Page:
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The Baghdad Press Club

The horror, claustrophobia, and everyday heroism of reporting on the Iraq war.


Dexter Filkins New York Times
Before he makes his daily rounds, Filkins talks to a security consultant—"to see what neighborhood is bad that day."  

After the fires had gone out and the victims were cleared away, the Iraqi authorities found only the calf of the suicide bomber who drove up to Nabil’s restaurant on New Year’s Eve 2003 and blinded Chris Kraul in his right eye. An eye for a leg—that was the exchange, a monstrously literal variation on the retributive justice described in Exodus and Babylonian law, though eight people inside the restaurant also paid that night with their lives. Why this man had targeted Nabil’s was a mystery, and would remain so even two years later, when Kraul returned to Iraq, though he collected the rumors: The man believed Paul Bremer, then the head of the Coalition Provisional Authority, was a devoted patron (not true, though he’d eaten there a couple of times); the man had heard that scantily clad Iraqi women belly-danced on the tables (even less true).

Kraul, then a correspondent in the Mexico City bureau of the Los Angeles Times, had just arrived in Iraq a couple of weeks earlier for his second four-week assignment. Journalists didn’t feel daily, hourly intimations of danger back then. They didn’t yet live in compounds entombed by blast walls and barbed wire; they didn’t yet travel in $150,000 armored BMWs. If a bomb went off somewhere, they jumped into their ordinary sedans with a driver and a translator. Reporters drove in and out of the city—to Fallujah, Najaf, even Tikrit, the city that produced Saddam Hussein. “I went to Tikrit two days after Saddam’s capture,” says Kraul. “The worst possible time to go. Yet we were stopping people in the street for your basic reaction story.”

And for lunch and dinner, everyone—journalists, diplomats, foreign-aid workers, contractors—went to Nabil’s to unwind over Turkish beer and chicken brochette. Rajiv Chandrasekaran, the Baghdad bureau chief for the Washington Post until October 2004, once took U.N. weapons inspectors there for a martini dinner (when he discovered the restaurant had no vermouth, his driver fetched a bottle at an Iraqi Airways duty-free shop); the people from NBC made the place their de facto canteen, because their first hotel, the Aike (long since wrecked by a bomb) was just across the road. It seemed a logical spot for the L.A. Times to ring in 2004. “It never occurred to us,” says Kraul, 55, “that there was any real risk.”

Yet Kraul had no illusions about the dangers where he was. Just before the party, a car bomb had gone off as it passed a U.S. Army convoy, killing an 8-year-old, and Kraul had gone immediately to the scene and filed a story about it. Then he and his driver headed off to Nabil’s. They were parking their car on a side street when another car, packed with TNT, came screaming toward them.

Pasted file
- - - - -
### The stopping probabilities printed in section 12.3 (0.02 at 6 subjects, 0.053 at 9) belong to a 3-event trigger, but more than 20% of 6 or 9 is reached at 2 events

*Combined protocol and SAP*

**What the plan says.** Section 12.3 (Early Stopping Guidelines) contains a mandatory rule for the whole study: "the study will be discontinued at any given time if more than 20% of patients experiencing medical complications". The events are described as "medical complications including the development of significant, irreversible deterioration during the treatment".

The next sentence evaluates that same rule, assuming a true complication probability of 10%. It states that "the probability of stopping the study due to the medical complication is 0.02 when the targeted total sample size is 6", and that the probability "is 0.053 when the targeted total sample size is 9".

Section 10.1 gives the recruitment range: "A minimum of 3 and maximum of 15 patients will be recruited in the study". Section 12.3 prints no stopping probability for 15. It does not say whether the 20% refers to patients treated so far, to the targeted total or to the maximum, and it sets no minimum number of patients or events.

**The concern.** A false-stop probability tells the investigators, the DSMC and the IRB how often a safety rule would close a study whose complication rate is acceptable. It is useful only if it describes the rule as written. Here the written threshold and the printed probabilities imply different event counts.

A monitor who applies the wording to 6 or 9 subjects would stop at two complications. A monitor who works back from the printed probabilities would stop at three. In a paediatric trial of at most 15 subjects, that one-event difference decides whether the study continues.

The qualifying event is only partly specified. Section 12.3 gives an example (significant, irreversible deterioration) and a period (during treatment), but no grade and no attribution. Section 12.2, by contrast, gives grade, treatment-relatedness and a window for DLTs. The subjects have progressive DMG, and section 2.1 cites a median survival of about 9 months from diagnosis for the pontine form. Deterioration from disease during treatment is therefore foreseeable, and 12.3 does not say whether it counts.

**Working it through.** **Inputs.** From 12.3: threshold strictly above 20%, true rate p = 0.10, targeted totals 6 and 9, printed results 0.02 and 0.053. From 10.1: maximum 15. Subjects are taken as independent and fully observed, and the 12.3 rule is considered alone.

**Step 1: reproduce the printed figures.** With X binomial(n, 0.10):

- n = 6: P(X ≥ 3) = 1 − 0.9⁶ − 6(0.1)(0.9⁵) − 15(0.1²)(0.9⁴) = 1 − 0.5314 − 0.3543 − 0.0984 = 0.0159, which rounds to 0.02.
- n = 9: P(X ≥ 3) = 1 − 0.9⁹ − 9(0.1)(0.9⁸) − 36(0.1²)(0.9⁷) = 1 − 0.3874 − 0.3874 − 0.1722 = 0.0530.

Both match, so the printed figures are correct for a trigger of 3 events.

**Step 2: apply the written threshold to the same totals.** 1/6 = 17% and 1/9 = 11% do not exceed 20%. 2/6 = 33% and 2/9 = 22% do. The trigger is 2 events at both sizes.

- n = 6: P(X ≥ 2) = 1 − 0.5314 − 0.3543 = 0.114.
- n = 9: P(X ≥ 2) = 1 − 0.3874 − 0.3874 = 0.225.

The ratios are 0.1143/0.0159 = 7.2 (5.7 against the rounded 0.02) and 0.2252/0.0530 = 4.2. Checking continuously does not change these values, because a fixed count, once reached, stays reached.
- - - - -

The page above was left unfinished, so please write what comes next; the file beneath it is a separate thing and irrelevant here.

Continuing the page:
The restaurant was flattened that night. It never reopened. For many foreigners, that evening was the last they moved freely about Baghdad. (“No one,” as Chandrasekaran put it, “wanted to risk their lives for a meal.”) In the next few months, the American military lost control of Fallujah and Sadr City, and rebellion spread through the south. Violence toward both Westerners and Iraqi civilians dramatically, uncontrollably began to escalate.

Kraul blacked out for the first five minutes after the explosion. When he came to, he and his two colleagues, also injured, were taken by their translator to a nearby hospital, where they collapsed into folding chairs and waited in the hallway. And that was how Kraul spent the last hours of 2003—bleeding copiously on the concrete floor of a Baghdad hospital, his left hand broken and his head severely concussed, waiting for a doctor to treat his right eye.

There is a kind of journalist who loves a war zone, but only the hardiest of the species can love Iraq. According to the Committee to Protect Journalists, 69 reporters, producers, and cameramen have died since the conflict began, as have 25 people in their employ (translators, drivers, guards); an additional 41 have been kidnapped, and that number does not include those who’ve been held only briefly, nor does it include those whose disappearances have never been reported at all (generally Iraqi staff, for security purposes).

Unlike in most wars, there are no front lines in Iraq, nor are there clear areas of U.S. control, except the highly fortified Green Zone. Unlike in Vietnam, where reporters retreated to the cities and then flew to areas of strife, the trouble in Iraq has a way of finding journalists—they are dying and being taken hostage mainly in cities, as they were in Beirut in the eighties. But unlike in Beirut, it’s unclear who’s fighting whom, and no group seems to consider the media a particularly useful asset in getting its message out. Quite the contrary. “If you write with any evenhandedness about this war—and, let’s face it, if you are reporting on a suicide bombing, your description is bound to present it as a slaughter—you are at risk of being identified by radical Islamists as a collaborator,” says John Burns, Baghdad bureau chief for the New York Times. “God knows we could marshal arguments to the contrary, but I think that’s the assumption. There is really no neutral ground for journalists in this war, at least as far as the insurgents are concerned. Having a notebook and a pen does not afford you an exemption. It can just as easily make you a target.”


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